Patricia Davies said she had lived in fear of people abusing her if they found out, but had now had a new lease on life after telling friends and neighbours about her identity. Patricia lives in a village in Leicestershire, she said: “It feels like a weight has been lifted off my shoulders. I was living a lie.”
She said she was now wearing the clothes that she wanted to, as well as taking female hormones to change her body to match her gender identity.
The 90-year-old said: “I have been keeping quiet. I have slowly started to tell some of my neighbours. Everybody said ‘don’t worry, as long as you’re happy’.”
The retired industrial photographer, who served in the army between April 1945-1948, said she had tried wearing women’s shoes before but had been subjects to abuse from teenagers.
She said: “I was 60 when it all came pouring out to my wife, she was very sympathetic and helped me all the way but we agreed to keep it quiet.
“She used to buy me jewellery and she would call me Patricia. I kept it a complete secret.
“When I first came out to my wife I started to wear female shoes, some teenagers spotted it and started hurling abuse.
“They used to often throw eggs at my windows too. They did it so much I had to get the police involved. But they have grown up and gone now thankfully.”
Her wife died six years ago.
Patricia said that people thought she was “weird and bonkers” but had learnt not to care.
She said: “I feel quite relieved, quite happy.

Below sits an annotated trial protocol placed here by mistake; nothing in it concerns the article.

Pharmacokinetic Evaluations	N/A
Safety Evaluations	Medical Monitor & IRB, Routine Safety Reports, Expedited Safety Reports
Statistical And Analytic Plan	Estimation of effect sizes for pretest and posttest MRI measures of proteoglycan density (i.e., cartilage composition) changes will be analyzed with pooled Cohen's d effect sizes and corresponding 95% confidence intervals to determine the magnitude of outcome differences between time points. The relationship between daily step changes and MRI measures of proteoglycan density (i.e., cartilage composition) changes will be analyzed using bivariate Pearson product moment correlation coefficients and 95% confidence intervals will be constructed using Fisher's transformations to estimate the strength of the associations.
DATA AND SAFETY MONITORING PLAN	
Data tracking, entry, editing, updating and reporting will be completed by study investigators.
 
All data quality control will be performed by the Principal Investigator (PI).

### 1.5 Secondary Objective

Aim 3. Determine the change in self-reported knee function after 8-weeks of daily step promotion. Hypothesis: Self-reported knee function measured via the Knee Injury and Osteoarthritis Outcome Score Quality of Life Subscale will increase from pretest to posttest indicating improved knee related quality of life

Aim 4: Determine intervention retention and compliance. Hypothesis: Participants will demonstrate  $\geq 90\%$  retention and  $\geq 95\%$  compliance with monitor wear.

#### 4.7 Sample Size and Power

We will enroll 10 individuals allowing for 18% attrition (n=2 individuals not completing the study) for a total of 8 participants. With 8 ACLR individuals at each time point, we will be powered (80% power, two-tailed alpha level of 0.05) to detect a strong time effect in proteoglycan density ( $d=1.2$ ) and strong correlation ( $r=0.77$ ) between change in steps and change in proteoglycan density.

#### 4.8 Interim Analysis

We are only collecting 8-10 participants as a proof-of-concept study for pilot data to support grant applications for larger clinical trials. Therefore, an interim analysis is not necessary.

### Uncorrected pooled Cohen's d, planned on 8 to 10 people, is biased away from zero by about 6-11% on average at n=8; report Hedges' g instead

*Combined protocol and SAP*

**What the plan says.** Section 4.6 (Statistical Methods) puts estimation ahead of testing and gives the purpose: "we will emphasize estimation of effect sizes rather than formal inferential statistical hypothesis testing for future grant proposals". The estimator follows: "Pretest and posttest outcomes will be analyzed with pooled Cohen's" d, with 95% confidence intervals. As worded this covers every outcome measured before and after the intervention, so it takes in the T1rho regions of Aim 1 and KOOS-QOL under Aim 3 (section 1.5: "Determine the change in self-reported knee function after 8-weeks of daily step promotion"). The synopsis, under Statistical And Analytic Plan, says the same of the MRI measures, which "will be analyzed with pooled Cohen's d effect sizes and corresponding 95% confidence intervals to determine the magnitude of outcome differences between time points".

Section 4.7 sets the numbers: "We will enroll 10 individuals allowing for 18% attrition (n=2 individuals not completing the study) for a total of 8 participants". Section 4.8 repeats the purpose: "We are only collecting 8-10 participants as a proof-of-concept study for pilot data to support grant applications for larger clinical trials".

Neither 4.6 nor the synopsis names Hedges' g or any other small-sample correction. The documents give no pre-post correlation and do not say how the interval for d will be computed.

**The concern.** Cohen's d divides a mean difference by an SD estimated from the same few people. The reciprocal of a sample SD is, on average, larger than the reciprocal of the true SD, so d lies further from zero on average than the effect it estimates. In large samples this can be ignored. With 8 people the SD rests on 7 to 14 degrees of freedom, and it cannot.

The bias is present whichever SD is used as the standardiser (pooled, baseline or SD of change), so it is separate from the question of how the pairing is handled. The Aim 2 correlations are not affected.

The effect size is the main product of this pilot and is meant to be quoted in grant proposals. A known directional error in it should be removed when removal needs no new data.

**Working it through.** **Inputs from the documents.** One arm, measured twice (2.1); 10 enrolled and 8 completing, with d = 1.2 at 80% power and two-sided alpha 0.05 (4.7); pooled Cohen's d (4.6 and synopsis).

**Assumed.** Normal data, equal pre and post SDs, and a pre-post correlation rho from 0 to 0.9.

“(The best thing about coming out) is being accept as a woman. That has been something I’ve wanted all of my life.”
Patricia said she had been worried about the way people would react to her true identity.
She said: “The atmosphere (around being transgender) was not safe. People did not understand what transgender was.
“Really even the medical profession didn’t understand it as the treatment was to give you the ‘electric shock treatment’.
“They thought they could make you better. They didn’t realise it was something that you could not cure.
“Because of the general hostility of people I kept quiet. It wasn’t until recently that I felt safe to come out and I felt an overwhelming desire that I wanted to break free. So I came out and I’ve not regretted it.”
Since coming out last year, Patricia has become a member of The Beaumont Society, a support group for the transgender community as well as joining the Women’s Institute.
She said: “It’s not 100 per cent safe now but it’s much better than it was. People that I have told seem to be very accommodating and haven’t thrown abuse at me.
“I joined the Women’s Institute. I socialise with them and have a natter. I’m having a great time. I have a new lease on life.
“I’m known to pretty much all the old faces in the village. I’m quite content now and I wear a skirt and blouse. I don’t wear any men’s clothes any more.
“If people don’t like what they see then I don’t care but no one seems to be causing me any trouble. Nobody questions it though. Nobody seems to bat an eyelid, they accept me as I am.”
(PIC/TEXT CREDIT: Mercury Press, Brittany Vonow)